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Introduction to refugee issues Chapter 1 PDF Print E-mail


People moving across borders are classified into many categories, such as economic migrants -- persons who voluntarily abandon their homes to earn a better wage -- or as political refugees forced to leave for their own safety.

In practice the distinction between refugees and migrants is highly problematic. International law attempts to define the point at which the push factors motivating people to leave their home, often under enormous stress and fear, become so strong that their migration should be seen as forced.

Who is a refugee?

A refugee is a person who "owing to a well-founded fear of being persecuted for reasons of race, religion, nationality, membership of a particular social group, or political opinion, is outside the country of his nationality, and is unable to or, owing to such fear, is unwilling to avail himself of the protection of that country…"

Article 1, The 1951 Convention Relating to the Status of Refugees

The most important parts of the refugee definition are:

· Refugees have to be outside their country of origin;

· The reason for their flight has to be due to a ‘fear of persecution’;

· The fear of persecution has to be ‘well-founded’;

· The persecution has to result from one or more of the five grounds listed in the definition: race, religion, nationality, membership of a particular social group, or political opinion;

· They have to be unwilling or unable to seek protection in their own country.

How is the term 'refugee' misused?

The term has slipped into common usage to cover a range of people, including those displaced by natural disaster or environmental change. Refugees are often confused with other migrants.

In international law, the term 'refugee' has a specific meaning and should not be confused with 'economic refugee'.

Economic Refugee

This term is not correct. The accurate description of people who leave their country or place of residence because they want to seek a better life is 'economic migrant'.

Economic Migrant

Migrants make a conscious choice to leave their country of origin and, for the most part, can return there without a problem. If things do not work out as they had hoped or if they get homesick, it is safe for them to return home. However there are also many cases of persons who flee their country because the economic situation is so negative. In these instances, once they leave, economic migrants may not be able to return to their home country due to unfulfilled expectations of prosperity or due to a persistently poor economic environment.

Irregular Migrant

Irregular migrants are people who enter a country without meeting legal requirements for entry or residence. On the other hand, due to their situation, refugees often arrive to countries with very little and without any personal identification documents. Often governments refuse to issue passports to known political dissidents or imprison them if they apply. Refugees may not be able to obtain the necessary documents when trying to escape and may have no choice but to resort to illegal means of escape. Therefore, although the only means of escape for some may be illegal entry and/or the use of false documentation, if the person has a well-founded fear of persecution they should be viewed as a refugee and not labeled an ‘irregular migrant'.

The Refugee Convention says that states should not impose penalties on individuals coming directly from a territory where their life or freedom is threatened on account of their illegal entry (Article 31). Furthermore, under Article 14 of the Universal Declaration of Human Rights, everyone has the right to seek and enjoy in other countries protection from persecution.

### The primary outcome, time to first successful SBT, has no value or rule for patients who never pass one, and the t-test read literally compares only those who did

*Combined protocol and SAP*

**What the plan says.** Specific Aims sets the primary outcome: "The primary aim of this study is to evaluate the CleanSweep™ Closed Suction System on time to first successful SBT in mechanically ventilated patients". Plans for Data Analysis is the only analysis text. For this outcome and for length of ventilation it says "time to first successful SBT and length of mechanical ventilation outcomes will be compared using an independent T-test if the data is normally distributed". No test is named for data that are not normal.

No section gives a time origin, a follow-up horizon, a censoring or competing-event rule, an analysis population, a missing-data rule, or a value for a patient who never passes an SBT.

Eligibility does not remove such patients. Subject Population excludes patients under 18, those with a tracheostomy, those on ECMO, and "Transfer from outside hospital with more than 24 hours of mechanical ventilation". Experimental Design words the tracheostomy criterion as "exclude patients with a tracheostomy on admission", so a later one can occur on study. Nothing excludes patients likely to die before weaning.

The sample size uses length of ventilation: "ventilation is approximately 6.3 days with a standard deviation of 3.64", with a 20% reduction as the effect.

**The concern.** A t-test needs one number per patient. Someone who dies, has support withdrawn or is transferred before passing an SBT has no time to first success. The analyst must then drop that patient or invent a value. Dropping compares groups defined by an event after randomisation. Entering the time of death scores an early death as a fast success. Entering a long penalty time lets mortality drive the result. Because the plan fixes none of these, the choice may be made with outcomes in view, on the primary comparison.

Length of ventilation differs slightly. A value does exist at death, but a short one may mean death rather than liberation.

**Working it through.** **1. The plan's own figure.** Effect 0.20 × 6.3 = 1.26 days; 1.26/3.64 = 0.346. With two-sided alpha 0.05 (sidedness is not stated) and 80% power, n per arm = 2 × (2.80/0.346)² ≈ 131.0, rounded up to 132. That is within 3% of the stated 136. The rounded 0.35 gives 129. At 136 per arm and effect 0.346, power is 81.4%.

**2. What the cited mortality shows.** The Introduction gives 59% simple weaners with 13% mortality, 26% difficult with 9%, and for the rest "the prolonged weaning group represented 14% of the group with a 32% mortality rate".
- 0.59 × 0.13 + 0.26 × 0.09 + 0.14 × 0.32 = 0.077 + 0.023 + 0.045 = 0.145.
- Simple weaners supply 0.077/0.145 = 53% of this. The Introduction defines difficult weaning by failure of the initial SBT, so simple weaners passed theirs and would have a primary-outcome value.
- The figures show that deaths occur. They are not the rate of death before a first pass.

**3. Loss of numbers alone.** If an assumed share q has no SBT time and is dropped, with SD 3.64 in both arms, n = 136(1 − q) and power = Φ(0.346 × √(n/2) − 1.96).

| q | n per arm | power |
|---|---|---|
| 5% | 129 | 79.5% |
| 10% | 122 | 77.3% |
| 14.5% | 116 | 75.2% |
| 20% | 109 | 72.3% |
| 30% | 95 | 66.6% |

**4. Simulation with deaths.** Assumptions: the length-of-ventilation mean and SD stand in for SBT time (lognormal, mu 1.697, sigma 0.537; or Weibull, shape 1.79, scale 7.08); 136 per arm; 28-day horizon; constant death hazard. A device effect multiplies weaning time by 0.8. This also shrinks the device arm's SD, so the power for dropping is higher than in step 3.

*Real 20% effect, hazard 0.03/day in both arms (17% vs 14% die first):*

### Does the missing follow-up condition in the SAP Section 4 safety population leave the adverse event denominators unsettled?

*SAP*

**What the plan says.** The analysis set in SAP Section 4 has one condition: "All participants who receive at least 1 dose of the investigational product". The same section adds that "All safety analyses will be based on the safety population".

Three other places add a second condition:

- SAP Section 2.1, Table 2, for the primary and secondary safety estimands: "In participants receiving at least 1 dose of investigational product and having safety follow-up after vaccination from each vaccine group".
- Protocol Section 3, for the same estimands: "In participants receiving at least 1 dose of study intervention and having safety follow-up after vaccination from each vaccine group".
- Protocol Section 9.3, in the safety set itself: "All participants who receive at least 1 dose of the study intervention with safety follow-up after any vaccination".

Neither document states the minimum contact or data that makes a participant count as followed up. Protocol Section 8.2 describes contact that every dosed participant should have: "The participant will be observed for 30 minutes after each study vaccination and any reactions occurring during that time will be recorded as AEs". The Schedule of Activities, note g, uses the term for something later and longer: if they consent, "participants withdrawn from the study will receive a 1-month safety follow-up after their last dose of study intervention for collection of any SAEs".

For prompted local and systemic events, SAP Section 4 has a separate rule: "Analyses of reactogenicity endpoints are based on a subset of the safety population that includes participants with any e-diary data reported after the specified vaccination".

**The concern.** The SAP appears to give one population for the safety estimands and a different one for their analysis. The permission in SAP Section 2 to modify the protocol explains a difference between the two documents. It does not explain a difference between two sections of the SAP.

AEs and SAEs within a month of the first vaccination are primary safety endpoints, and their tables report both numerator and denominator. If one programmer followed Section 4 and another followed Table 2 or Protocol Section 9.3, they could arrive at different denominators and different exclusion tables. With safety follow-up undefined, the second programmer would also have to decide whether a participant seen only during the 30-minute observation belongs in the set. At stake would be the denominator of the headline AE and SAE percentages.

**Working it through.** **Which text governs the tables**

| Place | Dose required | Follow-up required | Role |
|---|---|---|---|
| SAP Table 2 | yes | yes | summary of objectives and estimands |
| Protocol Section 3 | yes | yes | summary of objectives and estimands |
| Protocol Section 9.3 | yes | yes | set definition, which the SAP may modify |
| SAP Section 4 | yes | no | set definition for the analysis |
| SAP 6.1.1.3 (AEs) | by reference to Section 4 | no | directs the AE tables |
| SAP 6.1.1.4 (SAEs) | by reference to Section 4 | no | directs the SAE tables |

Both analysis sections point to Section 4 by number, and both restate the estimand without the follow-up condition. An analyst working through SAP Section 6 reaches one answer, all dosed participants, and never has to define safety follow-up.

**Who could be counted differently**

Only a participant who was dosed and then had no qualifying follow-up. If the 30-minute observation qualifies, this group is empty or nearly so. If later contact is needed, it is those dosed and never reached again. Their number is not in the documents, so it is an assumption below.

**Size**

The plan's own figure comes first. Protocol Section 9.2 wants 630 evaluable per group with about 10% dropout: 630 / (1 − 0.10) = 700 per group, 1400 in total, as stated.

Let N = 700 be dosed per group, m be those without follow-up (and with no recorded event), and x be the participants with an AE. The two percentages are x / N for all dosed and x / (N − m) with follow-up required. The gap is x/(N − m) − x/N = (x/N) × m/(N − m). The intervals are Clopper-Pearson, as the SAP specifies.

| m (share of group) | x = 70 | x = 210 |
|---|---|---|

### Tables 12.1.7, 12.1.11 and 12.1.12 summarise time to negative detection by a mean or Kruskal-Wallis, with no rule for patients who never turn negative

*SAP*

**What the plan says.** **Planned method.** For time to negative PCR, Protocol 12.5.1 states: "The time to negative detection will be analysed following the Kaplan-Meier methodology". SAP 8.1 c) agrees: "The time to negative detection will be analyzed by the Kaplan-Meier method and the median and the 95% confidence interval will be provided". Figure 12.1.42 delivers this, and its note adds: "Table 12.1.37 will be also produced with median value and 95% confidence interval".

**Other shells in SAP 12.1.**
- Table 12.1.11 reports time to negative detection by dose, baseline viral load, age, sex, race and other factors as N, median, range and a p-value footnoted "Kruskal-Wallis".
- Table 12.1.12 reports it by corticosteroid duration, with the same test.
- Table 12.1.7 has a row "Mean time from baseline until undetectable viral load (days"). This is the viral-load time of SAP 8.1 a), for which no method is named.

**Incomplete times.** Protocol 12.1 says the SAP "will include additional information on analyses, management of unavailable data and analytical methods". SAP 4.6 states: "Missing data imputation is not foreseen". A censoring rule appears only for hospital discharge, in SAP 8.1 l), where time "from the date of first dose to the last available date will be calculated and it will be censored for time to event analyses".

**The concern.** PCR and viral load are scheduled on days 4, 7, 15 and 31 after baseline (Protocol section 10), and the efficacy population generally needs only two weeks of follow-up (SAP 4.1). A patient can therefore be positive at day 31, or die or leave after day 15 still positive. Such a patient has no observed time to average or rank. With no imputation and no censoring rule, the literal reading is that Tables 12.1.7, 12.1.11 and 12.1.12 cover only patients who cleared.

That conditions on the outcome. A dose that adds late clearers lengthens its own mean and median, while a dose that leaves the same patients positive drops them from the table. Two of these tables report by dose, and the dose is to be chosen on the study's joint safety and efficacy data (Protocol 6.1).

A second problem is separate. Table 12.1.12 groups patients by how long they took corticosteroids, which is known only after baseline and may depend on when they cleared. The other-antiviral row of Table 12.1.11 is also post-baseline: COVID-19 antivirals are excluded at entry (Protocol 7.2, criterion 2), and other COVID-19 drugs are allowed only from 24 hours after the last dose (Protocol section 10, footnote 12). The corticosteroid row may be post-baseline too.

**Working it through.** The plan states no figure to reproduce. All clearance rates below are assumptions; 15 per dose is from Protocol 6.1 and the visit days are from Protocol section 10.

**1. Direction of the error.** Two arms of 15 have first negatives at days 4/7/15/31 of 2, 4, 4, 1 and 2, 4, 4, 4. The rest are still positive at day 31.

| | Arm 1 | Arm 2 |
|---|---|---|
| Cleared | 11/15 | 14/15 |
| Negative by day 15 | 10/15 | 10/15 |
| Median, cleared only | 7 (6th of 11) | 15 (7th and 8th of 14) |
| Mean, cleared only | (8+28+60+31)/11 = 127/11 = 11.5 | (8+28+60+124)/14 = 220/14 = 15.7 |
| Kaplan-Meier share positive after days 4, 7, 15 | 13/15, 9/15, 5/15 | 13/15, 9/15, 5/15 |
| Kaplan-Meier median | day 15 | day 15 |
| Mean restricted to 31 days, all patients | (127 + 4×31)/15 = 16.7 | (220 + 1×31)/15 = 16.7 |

And asylum seekers?

Refugees should also not be confused with asylum seekers - the two terms have different legal definitions. For the difference between refugees and asylum seekers, as well as the definition of other people in need of different forms of international protection, please see the following section on what other people are of concern to the UNHCR.

Stateless people

A further category is that of stateless people who have no nationality, a fundamental human right denied to possibly as many as 12 million people worldwide. Stateless people can also be refugees, if they fit the 1951 Convention criteria.

What makes a refugee different?

Refugees are forced to leave their countries because they have been persecuted or have a well-founded fear of persecution. Refugees run away. They often do not know where they will end up. Refugees rarely have the chance to make plans for their departure such as packing their personal belongings or saying farewell to loved ones. Many refugees have experienced severe trauma or have been tortured.

Why leave home?

The 1951 Convention's definition of refugees anticipated relatively small, persecuted groups, such as political dissidents from the former Soviet Union. Similar political and religious persecution now accounts for refugees from countries such as Iran and China.

Armed conflict displaces larger groups of people, especially where exclusion of ethnic, racial or religious groups is a direct aim of a war. Extreme examples of ethnic cleansing have been seen in Rwanda, between the Hutus and Tutsis, and in the former Yugoslavia, between Serbs, Bosnians and Croats.

Refugee movement is also provoked inadvertently as a side effect of war, through people being in the wrong place, caught up in violence. Recent conflicts contain elements of both circumstances: for example the insurgency in Iraq forced mass migration partly from the collapse of public security and partly by mutual fears between Shia and Sunni Muslims.

Last Updated ( Thursday, 09 December 2010 21:12 )

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